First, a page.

Invertebrate Use of Smell
Many reef Invertebrates, especially those that lack a good sense of vision, are acutely sensitive to telltale chemicals in the water. Sometimes even the faintest trace, perhaps consisting of just a few molecules of a key chemical, can trigger amazing behavioral responses. Some chemical odors, such as those that carry the scent of food or mates, are especially worth seeking out; others forewarn of danger, providing any animal with a sufficiently keen sense of smell a few extra precious moments to seek shelter.
How do invertebrates detect smells?
For a “smell” to be detected by any animal, a few molecules of chemical must come into contact with specialized cells, known as chemoreceptors. There are many different types of chemoreceptor, each tuned in to a particular kind of molecule. Some chemoreceptors pick up food molecules, others detect predator molecules, and so on. When a sufficient number of these molecules is detected in the water, the chemoreceptors trigger a response in the animal's brain — it smells the chemical. To acquire plenty of chemical information, animals must sample their environment.
Human chemoreceptors are located mostly in our noses and mouths and detect molecules in the air as we breathe. Similarly, animals such as clams and snails have a nose-like structure, called an osphradidium, across which they can pass water, sampling it for chemicals. Crustaceans, such as shrimps, wave their antennae around in their habitat; these are covered in chemoreceptors, so they smell and taste with them. Other animals, including crabs and octopuses, are covered in chemoreceptors, making them super-sensitive to waterborne chemicals.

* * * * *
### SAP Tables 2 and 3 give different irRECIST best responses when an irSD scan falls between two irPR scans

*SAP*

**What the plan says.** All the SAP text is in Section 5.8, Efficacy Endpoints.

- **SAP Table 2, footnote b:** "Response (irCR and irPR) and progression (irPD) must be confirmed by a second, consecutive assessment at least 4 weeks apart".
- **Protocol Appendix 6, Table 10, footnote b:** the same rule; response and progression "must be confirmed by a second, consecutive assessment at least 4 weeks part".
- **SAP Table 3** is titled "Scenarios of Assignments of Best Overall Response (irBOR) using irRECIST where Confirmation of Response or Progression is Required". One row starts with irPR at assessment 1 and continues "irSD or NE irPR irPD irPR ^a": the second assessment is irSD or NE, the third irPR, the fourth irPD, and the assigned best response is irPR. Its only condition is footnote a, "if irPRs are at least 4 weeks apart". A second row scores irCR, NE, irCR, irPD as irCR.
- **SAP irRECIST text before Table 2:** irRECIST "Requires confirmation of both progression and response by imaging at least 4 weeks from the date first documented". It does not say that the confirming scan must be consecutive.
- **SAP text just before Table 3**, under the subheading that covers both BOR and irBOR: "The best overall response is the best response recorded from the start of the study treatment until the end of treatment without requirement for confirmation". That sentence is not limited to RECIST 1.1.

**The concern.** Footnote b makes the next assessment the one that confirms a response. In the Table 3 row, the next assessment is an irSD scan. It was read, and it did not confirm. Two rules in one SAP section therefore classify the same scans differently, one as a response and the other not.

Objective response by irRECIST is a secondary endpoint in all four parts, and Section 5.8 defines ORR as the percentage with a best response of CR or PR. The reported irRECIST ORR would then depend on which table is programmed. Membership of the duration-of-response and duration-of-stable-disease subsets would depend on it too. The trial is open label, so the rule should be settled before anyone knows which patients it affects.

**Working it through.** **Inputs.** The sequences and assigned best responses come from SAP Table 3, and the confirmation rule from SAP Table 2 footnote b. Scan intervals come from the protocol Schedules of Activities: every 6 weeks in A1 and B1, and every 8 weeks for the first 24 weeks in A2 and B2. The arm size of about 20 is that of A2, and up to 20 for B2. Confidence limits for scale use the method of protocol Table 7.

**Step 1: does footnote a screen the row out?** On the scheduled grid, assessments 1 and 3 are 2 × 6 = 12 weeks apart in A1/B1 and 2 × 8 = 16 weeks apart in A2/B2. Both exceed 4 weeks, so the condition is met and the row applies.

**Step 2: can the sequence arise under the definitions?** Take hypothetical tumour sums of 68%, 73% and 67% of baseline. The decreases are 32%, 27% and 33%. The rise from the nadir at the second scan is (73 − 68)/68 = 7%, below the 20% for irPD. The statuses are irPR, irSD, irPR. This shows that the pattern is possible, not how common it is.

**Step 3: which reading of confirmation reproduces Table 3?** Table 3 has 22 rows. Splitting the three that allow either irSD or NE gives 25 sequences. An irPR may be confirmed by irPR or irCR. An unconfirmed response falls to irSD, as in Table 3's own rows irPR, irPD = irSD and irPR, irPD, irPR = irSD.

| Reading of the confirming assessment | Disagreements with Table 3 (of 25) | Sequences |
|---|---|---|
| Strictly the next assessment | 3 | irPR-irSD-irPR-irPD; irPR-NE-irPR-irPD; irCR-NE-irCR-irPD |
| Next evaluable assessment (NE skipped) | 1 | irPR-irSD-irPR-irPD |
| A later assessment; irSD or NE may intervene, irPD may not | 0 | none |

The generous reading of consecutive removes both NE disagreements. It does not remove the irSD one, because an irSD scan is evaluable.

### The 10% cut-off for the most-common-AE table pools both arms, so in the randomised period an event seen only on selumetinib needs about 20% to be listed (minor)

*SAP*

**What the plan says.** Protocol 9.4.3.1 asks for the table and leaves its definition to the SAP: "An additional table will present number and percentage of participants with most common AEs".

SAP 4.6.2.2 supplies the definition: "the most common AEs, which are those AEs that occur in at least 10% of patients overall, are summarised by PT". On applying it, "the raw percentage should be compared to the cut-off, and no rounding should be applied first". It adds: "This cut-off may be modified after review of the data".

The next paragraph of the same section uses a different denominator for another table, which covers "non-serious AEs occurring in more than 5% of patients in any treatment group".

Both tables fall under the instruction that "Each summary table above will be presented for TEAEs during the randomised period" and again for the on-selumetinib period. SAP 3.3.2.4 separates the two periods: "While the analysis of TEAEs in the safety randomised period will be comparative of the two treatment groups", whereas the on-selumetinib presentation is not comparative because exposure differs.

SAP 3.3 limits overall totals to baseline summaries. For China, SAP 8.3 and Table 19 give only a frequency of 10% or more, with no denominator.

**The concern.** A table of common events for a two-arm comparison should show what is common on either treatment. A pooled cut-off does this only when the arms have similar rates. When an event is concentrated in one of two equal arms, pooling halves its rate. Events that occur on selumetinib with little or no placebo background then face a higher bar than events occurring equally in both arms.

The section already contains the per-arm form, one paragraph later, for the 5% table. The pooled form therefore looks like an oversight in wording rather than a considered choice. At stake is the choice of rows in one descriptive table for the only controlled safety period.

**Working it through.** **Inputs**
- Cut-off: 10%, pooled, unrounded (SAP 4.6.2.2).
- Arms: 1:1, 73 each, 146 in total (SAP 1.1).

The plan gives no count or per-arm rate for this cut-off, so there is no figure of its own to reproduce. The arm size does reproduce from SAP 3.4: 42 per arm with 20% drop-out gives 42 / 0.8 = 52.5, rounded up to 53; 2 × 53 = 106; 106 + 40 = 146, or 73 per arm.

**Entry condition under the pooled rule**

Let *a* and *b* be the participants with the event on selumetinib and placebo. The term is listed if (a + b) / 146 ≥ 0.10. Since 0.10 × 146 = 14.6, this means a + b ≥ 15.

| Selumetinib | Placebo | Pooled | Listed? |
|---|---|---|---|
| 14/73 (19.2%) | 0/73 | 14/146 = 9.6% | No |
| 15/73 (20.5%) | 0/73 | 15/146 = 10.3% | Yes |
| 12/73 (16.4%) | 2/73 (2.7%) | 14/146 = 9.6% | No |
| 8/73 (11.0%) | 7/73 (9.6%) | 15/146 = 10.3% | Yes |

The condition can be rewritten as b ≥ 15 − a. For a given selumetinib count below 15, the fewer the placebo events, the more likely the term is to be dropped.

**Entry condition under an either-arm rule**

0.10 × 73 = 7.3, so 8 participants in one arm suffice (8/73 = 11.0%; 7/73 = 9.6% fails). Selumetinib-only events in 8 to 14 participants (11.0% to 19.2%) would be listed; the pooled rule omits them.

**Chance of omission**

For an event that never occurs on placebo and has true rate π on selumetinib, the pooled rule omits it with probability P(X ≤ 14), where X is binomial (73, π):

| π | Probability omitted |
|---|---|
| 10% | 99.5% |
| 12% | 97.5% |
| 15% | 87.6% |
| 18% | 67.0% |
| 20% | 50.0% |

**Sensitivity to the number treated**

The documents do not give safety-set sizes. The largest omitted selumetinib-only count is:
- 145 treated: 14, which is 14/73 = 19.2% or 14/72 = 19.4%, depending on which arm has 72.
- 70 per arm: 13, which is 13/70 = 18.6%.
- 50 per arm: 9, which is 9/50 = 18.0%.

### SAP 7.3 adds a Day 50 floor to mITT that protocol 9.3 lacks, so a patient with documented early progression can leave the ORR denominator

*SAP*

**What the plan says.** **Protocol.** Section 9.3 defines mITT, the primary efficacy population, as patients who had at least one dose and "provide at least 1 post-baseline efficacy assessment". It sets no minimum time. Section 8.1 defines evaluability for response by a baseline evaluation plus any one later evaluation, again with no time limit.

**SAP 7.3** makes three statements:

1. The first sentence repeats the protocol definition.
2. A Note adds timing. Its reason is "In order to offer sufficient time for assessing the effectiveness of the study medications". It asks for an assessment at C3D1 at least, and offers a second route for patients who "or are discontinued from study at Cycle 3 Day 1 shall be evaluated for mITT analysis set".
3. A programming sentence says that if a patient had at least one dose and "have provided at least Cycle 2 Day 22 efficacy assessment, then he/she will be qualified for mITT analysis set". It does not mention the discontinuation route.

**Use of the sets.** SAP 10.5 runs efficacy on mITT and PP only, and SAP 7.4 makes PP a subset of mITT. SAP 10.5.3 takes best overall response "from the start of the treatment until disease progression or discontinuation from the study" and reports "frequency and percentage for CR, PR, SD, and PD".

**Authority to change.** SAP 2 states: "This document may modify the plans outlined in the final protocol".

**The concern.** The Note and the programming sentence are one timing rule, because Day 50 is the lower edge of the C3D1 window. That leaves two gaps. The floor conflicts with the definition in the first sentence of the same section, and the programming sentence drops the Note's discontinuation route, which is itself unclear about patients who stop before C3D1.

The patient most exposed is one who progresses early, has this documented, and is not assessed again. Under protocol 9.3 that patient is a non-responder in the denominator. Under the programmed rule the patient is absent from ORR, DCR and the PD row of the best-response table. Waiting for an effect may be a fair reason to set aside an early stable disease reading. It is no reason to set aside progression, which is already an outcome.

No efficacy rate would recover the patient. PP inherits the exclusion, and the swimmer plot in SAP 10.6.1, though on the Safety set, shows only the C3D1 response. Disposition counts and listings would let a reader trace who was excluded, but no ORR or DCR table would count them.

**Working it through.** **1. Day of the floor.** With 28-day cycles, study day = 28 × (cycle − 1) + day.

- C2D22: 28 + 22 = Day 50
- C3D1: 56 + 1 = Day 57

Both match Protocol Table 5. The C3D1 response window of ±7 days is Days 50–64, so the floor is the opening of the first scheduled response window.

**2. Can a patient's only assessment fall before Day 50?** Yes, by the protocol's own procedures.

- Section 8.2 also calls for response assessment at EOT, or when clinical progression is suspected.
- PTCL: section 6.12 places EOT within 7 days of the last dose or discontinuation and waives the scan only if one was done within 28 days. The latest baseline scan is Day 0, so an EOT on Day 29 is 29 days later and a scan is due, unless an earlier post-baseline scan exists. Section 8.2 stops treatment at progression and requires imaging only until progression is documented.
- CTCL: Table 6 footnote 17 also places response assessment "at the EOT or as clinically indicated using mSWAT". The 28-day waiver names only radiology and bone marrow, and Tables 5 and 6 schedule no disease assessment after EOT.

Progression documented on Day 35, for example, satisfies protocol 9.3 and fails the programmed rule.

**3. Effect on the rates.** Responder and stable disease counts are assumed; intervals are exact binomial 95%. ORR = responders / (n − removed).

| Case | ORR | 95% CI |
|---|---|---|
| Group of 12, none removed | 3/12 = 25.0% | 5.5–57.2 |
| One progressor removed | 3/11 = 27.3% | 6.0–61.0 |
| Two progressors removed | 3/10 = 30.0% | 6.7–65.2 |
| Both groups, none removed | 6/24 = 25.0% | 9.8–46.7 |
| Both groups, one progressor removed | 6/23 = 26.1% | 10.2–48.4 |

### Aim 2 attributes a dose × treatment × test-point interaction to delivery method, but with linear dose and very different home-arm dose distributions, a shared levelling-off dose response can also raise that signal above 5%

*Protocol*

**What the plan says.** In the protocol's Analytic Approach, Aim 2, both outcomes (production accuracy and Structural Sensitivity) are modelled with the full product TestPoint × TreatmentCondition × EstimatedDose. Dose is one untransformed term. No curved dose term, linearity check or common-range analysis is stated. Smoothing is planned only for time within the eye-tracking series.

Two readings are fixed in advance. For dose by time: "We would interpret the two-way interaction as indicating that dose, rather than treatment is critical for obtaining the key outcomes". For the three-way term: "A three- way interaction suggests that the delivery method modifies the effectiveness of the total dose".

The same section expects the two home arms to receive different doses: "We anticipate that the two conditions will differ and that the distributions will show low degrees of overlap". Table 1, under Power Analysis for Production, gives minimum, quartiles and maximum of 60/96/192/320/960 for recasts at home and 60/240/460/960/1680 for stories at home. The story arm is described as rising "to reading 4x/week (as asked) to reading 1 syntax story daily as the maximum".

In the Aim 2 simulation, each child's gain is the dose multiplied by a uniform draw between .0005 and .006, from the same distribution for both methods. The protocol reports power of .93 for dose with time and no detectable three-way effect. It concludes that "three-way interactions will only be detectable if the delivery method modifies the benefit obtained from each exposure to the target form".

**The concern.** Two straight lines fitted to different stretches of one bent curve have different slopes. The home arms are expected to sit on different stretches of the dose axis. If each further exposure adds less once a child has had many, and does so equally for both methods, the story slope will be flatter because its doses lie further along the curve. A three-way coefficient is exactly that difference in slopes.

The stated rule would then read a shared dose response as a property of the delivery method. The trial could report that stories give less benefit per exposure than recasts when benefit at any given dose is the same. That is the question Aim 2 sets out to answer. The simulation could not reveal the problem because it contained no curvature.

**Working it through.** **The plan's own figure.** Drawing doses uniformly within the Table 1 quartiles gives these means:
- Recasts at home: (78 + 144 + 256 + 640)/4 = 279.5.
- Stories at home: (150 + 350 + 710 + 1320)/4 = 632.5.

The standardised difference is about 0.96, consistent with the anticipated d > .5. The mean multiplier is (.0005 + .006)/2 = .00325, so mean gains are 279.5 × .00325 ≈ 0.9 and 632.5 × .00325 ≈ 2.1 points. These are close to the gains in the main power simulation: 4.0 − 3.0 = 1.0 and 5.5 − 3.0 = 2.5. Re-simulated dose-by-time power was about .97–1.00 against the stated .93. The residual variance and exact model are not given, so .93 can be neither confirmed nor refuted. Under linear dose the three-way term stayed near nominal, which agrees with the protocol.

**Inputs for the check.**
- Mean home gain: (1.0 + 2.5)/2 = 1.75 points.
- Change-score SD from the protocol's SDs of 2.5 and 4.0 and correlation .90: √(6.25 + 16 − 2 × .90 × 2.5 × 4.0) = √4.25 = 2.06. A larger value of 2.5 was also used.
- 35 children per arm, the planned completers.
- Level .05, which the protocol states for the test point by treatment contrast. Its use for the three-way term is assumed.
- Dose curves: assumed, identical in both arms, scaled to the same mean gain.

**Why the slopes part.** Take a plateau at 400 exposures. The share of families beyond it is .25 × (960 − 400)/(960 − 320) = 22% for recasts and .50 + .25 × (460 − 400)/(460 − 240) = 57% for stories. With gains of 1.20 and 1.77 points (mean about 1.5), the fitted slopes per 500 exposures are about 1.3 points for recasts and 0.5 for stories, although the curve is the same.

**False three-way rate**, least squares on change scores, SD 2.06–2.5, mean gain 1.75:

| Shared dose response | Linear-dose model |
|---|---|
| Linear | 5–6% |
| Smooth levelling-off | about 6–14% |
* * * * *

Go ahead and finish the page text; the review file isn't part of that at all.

What do inverts use their sense of smell for?
Animals use smell for four main purposes: to find a home, a mate, food, or to obtain advance warning of a predator or rival.
If attacked, anemones rapidly withdraw their vulnerable tentacles to safety. If the anemone is damaged in the attack, it releases an alarm chemical to which all the other anemones in the area can respond. In addition, the chemical tags the attackers, such as predator sea slugs, making it difficult for them to sneak up unnoticed for several days. Sea slugs themselves seek out their prey, including anemones and coral polyps, by following odor trails, sniffing them out with their incredibly sensitive chemosensory abilities.
Corals, meanwhile, can detect the presence of their neighbors chemically, allowing them to launch an attack if the neighbor starts to muscle in on their territory and overgrow them.
Male snapping shrimps are acutely sensitive to the scent of females and use subtle chemical cues to work out whether they might be about to molt and thus be sexually receptive. The first male on the scene gets the girl, so the rewards are great.
The presence of pheromones in the water is thought to be one of the key factors in triggering the mass spawning events of reef invertebrates. It seems that the spawning of the first corals on the reef acts as a signal to other corals, as well as to clams and some echinoderms, such as sea urchins and starfish. By all spawning at once, these reef invertebrates swamp the ability of predators, which feed on the rich bonanza of their eggs, to make any serious impact on their breeding efforts.